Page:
Business backs call to raise VAT to 20% in emergency Budget

Jun 15, 2010

 

A total 61% of the 202 executives polled by Opinion Leader Research on behalf of business advisers KPMG said that on the assumption that tax rises would be necessary in the Budget, a VAT rise would be the best option for their business. A National Insurance increase is the least preferred option according to those surveyed.
 
But according to KPMG’s quarterly survey of national business confidence, this may miss the point on the potential impact of a VAT rise on the economy.
 
A rise to 20% from the current 17.5% rate would generate around £1 billion per month but KPMG estimates that the average UK hopusehold would be £425 a year worse off.
 
 
 
 
Richard Watson, head of tax at KPMG’s Milton Keynes office, said:  “Despite the coalition’s silence on a possible VAT rise to date, it is surely a tempting target given its revenue raising potential. The big unknown, however, is the potential risk that such a move could stifle consumer spending and thus hamper the recovery.”
 
“VAT is seen as the lesser of the tax evils because it is an indirect tax paid by consumers. So to a certain extent, it is a ‘wash-through’ for companies operating in a predominantly business-to- business environment.”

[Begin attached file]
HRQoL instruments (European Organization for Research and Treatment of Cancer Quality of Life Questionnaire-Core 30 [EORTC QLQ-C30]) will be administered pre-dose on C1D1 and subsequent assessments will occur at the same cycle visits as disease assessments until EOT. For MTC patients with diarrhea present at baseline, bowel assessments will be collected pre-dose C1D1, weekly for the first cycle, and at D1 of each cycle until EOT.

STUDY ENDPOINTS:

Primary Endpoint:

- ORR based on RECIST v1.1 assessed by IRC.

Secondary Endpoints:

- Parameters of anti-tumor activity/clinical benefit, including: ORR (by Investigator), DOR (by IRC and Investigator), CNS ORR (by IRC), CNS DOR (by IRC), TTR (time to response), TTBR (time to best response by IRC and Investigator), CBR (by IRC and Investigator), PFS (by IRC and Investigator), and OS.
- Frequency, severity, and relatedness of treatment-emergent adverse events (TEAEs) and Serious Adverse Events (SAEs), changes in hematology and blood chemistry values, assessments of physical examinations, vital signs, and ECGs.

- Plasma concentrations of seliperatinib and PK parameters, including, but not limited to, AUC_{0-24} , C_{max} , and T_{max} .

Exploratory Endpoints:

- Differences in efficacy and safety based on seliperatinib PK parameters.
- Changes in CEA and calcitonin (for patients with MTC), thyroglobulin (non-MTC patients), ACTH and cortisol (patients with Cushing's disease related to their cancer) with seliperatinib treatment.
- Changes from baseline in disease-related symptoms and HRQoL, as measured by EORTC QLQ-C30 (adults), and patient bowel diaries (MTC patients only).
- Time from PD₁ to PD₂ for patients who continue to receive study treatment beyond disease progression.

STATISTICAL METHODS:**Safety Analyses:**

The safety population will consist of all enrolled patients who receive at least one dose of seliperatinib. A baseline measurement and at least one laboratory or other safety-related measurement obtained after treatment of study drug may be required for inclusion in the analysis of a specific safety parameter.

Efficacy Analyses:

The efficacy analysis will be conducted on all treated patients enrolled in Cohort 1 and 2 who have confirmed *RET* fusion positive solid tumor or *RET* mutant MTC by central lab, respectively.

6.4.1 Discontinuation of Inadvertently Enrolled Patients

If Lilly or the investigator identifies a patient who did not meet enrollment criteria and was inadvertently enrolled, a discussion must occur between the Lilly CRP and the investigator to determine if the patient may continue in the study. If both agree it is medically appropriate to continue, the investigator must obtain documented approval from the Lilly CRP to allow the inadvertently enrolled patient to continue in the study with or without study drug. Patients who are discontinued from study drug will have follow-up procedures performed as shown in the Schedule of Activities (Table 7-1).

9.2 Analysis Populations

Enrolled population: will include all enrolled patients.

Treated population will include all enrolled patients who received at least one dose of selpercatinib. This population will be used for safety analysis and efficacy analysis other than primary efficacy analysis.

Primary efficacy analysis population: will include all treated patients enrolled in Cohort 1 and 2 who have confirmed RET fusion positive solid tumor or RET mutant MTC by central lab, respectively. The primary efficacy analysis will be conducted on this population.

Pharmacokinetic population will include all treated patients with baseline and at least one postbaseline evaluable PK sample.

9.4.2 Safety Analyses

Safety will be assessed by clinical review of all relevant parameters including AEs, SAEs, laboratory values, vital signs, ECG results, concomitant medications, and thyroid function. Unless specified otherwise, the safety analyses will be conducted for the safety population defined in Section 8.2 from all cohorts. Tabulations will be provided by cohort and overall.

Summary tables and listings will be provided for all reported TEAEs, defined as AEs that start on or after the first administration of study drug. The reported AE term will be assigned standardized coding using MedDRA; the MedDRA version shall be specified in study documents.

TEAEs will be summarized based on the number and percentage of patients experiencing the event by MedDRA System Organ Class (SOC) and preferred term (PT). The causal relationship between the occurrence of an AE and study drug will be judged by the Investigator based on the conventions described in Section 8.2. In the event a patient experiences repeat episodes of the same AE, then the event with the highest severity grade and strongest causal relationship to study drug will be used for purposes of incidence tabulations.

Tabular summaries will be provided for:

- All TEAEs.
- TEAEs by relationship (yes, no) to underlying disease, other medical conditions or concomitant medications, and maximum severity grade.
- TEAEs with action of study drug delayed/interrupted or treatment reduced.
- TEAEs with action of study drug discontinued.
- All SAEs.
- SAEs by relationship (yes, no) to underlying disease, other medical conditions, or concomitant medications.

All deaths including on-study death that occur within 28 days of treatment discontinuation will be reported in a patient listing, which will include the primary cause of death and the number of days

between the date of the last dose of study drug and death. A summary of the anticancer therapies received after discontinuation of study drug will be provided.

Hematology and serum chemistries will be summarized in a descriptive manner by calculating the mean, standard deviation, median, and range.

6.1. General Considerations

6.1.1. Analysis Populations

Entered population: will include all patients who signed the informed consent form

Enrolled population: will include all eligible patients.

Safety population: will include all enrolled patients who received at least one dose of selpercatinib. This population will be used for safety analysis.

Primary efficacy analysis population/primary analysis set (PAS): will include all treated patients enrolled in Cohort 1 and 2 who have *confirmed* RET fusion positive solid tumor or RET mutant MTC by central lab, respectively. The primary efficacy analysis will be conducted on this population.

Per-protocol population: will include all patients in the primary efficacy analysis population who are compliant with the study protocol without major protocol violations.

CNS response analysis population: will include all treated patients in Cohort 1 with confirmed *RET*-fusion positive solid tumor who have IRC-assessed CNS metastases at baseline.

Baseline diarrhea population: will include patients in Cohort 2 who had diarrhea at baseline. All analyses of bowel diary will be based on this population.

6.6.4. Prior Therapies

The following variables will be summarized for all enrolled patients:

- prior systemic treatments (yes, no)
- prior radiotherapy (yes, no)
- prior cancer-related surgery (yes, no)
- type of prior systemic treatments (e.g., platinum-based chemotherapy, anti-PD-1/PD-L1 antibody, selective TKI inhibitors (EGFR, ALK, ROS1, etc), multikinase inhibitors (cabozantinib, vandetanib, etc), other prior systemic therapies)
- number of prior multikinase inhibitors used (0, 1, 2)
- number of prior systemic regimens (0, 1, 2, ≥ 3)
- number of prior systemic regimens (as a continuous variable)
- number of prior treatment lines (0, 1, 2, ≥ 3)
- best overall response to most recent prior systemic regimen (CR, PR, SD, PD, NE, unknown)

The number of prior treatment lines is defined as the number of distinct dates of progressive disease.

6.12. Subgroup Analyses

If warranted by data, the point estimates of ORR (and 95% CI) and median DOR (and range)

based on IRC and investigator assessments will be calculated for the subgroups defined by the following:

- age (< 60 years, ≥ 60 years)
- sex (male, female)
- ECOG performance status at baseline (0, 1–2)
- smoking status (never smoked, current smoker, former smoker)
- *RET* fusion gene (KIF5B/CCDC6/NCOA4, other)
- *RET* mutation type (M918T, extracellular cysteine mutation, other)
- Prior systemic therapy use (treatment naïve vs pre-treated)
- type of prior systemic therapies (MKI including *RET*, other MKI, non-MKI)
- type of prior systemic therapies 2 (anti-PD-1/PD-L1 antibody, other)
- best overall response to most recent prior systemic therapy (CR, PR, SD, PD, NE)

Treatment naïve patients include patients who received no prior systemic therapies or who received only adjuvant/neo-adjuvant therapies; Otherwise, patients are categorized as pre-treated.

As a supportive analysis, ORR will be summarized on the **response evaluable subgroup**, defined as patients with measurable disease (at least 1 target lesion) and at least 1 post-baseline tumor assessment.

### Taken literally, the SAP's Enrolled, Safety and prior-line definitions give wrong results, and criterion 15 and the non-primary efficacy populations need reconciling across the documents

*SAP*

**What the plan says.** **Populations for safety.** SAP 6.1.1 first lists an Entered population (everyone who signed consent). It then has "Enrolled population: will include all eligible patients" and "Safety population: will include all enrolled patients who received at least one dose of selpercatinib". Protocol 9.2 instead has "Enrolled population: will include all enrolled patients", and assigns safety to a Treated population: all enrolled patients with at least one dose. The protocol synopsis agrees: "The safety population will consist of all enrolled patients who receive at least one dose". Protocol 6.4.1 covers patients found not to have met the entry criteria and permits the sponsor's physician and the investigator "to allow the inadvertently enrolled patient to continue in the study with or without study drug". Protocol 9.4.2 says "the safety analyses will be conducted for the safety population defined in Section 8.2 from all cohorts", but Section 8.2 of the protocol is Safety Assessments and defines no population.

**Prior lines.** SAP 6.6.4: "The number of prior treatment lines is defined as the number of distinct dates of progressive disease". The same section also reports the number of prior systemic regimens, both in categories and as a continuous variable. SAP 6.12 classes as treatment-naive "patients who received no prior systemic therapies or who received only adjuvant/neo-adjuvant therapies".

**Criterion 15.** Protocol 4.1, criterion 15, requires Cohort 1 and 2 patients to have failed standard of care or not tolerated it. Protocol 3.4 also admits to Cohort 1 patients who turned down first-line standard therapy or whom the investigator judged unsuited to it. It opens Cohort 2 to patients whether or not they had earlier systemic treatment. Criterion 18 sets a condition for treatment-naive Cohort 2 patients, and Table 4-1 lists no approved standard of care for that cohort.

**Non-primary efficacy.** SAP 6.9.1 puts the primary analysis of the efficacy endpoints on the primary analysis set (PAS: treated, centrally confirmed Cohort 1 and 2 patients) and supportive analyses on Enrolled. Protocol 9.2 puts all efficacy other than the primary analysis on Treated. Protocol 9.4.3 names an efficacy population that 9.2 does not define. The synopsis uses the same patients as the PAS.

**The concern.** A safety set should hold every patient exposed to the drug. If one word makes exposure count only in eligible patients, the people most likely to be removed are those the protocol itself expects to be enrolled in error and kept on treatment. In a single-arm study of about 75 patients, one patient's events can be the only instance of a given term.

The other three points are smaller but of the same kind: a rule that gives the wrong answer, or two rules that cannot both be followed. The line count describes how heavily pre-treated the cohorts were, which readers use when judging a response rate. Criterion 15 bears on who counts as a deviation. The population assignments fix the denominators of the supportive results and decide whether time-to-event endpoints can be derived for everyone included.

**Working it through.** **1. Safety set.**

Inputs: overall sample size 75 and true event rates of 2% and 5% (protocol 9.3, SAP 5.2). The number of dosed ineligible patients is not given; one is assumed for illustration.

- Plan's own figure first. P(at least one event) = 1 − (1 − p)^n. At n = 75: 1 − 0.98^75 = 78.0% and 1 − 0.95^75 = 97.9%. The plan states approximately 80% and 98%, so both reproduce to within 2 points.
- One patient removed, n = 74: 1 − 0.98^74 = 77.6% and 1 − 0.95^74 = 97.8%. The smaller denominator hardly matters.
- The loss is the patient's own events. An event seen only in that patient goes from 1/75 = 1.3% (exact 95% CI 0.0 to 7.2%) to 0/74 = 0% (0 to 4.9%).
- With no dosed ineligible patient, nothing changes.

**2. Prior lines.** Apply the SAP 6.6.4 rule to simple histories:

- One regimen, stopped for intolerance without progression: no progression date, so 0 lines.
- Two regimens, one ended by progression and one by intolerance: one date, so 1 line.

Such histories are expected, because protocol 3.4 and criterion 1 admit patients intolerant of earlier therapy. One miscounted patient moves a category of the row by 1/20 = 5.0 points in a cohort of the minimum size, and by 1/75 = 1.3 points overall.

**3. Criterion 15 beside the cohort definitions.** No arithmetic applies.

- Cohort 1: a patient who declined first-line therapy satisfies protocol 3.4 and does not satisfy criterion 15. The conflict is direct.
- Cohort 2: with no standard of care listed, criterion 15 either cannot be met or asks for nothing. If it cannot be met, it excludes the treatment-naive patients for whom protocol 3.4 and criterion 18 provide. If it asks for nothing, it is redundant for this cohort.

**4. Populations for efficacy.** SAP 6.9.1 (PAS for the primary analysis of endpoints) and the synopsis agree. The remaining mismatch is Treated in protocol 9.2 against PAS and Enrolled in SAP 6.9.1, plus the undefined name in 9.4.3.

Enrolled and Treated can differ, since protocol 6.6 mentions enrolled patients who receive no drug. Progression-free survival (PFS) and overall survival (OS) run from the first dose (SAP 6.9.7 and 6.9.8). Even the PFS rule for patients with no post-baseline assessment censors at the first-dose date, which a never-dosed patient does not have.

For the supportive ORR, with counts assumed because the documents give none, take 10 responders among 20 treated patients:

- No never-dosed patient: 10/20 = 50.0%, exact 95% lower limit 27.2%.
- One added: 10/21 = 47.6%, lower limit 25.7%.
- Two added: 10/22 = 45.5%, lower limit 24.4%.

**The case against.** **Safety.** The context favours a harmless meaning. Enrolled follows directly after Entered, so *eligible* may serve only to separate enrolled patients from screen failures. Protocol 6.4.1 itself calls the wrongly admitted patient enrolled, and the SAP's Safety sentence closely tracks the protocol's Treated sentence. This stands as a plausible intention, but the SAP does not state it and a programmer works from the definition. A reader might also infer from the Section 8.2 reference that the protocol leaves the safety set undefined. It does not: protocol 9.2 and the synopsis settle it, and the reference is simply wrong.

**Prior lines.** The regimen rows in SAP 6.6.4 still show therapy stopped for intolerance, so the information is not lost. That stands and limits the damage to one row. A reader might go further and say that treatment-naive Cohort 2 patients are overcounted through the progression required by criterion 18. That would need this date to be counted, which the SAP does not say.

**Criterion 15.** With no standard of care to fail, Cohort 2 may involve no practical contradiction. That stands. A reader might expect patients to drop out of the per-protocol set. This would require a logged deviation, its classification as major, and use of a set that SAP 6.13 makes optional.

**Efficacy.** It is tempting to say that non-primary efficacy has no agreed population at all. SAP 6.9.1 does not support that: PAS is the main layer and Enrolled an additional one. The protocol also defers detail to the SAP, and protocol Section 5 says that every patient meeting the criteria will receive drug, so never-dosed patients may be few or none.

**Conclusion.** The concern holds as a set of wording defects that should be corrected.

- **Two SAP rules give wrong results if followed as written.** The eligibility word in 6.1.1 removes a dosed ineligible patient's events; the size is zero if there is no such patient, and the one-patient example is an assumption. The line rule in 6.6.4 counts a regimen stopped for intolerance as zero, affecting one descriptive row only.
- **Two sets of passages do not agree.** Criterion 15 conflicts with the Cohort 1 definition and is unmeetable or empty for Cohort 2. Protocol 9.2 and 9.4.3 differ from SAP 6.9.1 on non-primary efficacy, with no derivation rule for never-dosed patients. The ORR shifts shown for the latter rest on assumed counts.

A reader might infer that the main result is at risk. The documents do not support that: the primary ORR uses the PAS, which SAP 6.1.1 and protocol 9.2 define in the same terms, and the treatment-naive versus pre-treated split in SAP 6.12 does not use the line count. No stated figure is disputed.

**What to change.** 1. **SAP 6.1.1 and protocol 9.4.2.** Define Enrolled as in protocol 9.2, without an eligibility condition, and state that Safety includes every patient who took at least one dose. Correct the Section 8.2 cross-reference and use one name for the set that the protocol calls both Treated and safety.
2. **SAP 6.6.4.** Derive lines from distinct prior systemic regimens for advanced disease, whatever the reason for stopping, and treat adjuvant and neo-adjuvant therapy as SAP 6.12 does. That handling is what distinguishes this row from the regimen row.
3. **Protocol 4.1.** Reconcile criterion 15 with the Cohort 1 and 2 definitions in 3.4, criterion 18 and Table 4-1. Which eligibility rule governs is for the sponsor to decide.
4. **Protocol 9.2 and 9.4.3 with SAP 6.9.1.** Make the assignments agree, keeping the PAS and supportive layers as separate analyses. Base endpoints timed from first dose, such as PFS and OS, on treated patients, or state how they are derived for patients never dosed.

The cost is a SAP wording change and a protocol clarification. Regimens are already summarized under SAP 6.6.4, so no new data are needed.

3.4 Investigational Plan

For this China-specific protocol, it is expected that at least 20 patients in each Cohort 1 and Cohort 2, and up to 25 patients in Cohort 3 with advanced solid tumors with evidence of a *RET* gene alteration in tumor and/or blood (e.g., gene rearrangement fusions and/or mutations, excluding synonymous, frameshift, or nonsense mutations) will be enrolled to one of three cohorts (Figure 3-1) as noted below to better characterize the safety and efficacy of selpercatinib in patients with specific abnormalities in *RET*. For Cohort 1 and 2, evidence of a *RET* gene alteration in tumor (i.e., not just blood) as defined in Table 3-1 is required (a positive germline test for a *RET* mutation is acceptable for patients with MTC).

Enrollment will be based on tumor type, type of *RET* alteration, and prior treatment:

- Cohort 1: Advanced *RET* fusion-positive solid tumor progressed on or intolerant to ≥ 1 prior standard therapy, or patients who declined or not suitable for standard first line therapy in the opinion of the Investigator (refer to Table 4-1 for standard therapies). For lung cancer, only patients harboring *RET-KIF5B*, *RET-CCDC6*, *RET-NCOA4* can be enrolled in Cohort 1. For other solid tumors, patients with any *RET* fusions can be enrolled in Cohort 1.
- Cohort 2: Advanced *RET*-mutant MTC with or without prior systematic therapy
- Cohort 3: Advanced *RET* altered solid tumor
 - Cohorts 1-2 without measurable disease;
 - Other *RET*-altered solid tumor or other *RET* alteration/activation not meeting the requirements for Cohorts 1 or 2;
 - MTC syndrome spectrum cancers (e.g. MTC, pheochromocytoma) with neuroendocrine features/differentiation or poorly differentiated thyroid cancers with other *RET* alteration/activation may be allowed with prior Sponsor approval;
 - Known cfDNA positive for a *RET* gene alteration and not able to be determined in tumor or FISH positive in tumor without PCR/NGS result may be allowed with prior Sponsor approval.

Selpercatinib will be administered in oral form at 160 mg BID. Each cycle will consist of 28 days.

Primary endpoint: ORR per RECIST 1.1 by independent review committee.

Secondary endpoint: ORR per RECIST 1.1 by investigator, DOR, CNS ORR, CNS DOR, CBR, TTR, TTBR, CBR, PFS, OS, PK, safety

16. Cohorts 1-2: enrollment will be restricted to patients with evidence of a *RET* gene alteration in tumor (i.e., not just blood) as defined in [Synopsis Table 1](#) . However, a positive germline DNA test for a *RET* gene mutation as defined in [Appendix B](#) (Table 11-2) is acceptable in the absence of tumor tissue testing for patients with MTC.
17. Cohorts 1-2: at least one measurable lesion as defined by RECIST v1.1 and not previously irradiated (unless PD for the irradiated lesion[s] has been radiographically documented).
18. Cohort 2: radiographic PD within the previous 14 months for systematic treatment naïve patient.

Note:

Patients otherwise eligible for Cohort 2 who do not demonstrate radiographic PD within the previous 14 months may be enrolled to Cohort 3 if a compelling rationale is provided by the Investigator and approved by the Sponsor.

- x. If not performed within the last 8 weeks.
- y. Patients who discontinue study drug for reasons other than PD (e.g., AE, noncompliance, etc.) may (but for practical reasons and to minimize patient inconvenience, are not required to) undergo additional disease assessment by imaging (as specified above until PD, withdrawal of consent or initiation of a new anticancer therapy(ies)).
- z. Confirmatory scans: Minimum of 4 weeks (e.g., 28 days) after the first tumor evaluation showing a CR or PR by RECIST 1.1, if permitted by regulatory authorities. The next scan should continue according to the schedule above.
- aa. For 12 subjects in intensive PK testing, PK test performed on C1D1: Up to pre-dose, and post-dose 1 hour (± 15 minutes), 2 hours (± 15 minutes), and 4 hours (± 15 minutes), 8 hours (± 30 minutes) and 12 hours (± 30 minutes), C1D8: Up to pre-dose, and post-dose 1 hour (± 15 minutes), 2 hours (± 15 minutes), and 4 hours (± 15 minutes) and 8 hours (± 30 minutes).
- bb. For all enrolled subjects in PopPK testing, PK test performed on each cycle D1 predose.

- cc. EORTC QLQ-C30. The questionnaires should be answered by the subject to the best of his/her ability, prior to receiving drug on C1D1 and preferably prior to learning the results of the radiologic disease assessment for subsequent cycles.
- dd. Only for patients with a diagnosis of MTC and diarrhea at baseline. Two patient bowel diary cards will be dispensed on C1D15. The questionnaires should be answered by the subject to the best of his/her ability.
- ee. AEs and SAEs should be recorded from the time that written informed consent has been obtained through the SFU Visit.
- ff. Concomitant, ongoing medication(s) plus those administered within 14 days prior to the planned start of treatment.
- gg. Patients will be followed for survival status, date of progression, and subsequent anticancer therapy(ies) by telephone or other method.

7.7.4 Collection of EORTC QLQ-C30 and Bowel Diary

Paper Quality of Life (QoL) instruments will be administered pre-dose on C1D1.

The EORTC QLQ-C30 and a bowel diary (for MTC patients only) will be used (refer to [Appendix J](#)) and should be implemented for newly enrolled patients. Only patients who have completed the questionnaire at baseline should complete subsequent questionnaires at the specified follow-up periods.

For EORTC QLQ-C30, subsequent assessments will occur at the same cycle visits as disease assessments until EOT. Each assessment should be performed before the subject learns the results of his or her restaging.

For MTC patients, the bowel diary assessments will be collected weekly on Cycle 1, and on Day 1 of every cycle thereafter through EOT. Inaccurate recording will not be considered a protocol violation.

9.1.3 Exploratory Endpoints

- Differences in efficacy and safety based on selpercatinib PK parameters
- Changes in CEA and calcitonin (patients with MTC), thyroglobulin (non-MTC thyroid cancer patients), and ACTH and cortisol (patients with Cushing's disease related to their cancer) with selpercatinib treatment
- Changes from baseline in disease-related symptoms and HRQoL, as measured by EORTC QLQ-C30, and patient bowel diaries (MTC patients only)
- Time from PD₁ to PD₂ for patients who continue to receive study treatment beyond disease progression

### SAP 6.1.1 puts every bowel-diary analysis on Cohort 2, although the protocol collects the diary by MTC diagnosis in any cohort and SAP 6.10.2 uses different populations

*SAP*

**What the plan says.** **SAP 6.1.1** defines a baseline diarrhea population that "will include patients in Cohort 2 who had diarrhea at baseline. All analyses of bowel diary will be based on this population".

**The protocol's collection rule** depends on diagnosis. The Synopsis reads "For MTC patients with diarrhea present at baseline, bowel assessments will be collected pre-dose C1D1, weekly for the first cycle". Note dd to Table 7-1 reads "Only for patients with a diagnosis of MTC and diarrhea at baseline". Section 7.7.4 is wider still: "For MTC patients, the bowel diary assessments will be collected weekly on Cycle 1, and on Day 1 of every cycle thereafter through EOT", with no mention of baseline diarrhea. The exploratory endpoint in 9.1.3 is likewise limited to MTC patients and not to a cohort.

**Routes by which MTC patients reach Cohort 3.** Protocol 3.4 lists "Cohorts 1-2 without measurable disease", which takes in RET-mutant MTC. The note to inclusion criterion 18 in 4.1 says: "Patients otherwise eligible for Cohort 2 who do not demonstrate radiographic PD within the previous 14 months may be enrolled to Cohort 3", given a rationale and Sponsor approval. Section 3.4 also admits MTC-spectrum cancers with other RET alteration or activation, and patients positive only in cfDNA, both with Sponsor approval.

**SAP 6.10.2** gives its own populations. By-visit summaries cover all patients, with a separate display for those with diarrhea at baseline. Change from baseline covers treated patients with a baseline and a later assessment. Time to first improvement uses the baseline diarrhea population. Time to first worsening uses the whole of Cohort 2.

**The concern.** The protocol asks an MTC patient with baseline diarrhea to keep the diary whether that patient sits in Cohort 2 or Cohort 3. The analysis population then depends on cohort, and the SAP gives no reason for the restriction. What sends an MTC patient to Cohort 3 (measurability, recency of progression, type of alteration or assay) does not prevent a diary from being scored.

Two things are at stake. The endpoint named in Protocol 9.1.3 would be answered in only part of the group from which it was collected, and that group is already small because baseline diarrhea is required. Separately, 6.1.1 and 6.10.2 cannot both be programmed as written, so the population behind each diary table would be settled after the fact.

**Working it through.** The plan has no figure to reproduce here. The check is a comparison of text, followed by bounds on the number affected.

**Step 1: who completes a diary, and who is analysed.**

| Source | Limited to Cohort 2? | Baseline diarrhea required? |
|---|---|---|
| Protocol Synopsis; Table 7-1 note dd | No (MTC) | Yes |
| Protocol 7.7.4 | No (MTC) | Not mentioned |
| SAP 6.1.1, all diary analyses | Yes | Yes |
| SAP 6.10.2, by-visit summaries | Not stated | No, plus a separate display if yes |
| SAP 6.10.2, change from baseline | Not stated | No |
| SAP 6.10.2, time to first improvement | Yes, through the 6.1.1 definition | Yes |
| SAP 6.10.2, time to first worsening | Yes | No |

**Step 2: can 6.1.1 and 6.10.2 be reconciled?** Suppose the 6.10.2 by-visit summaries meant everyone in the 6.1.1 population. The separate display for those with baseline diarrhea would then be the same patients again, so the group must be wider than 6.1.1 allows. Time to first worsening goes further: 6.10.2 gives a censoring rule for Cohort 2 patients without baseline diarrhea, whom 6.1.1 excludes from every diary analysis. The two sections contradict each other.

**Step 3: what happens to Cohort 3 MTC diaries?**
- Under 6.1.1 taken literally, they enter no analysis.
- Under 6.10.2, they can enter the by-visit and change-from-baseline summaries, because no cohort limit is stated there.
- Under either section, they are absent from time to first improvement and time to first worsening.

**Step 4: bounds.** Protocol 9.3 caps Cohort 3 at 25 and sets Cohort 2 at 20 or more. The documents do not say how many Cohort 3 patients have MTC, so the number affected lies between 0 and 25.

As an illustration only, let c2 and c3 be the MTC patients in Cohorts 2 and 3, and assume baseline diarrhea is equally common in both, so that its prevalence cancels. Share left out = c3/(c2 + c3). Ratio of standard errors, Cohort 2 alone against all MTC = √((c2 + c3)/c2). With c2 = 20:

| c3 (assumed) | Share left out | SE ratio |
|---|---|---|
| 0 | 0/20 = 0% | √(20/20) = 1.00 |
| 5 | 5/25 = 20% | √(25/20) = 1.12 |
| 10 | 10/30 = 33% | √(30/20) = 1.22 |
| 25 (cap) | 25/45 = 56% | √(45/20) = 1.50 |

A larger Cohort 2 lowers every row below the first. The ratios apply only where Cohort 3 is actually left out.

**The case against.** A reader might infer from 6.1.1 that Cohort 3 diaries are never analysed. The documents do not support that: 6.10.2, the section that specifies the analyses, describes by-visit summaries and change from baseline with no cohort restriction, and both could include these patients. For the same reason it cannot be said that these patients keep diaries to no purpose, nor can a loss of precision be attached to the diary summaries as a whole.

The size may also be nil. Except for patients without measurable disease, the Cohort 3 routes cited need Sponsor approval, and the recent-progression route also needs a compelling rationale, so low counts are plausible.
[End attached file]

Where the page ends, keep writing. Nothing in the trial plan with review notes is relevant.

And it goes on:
However, those operating in the business-to-consumer markets such as retail, financial services and hospitality would see the increase passed on to the consumer or being absorbed by suppliers, squeezing their margins.
 
Looking at other options should tax rises be announced in the emergency Budget on Tuesday, direct taxes borne by businesses were the least popular among the sample, with a rise in National Insurance the worst according to 39% of respondents.  This was followed by a rise in corporation tax, cited by 29% as a bad move.
 
 
According to KPMG, key priorities for the coalition government to help nurture businesses in the UK should be to create a competitive tax system and to incentivise and encourage businesses to invest and grow here.
 
Mr Watson said:  “As we embark on this fledgling recovery, some extra stimulus to help businesses thrive would be welcomed.  Despite the government’s intention to reform the overall business tax system by ‘simplifying reliefs and allowances’, now could be the time to enhance the existing incentives such as research and development tax credits and the capital allowances regime while embarking on a full consultation process on the wider simplification and reform package.”
 
Confidence among Britain’s businesses has continued to rise in the wake of the General Election, with 59% believing that the new coalition government will have a positive impact on the UK’s corporate environment. 55% of businesses rated their prospects for the next 12 months as good or very good, compared to 44% at the end of 2009. 
 
Mr Watson said: “It is encouraging to see such confidence and optimism returning to the British business community, and the views on the new coalition will no doubt be welcomed by the government. However, this could just be a ‘honeymoon period’.  With very strong signals from Whitehall that some painful measures are on the way, it remains to be seen whether such an upbeat mood will last long.”
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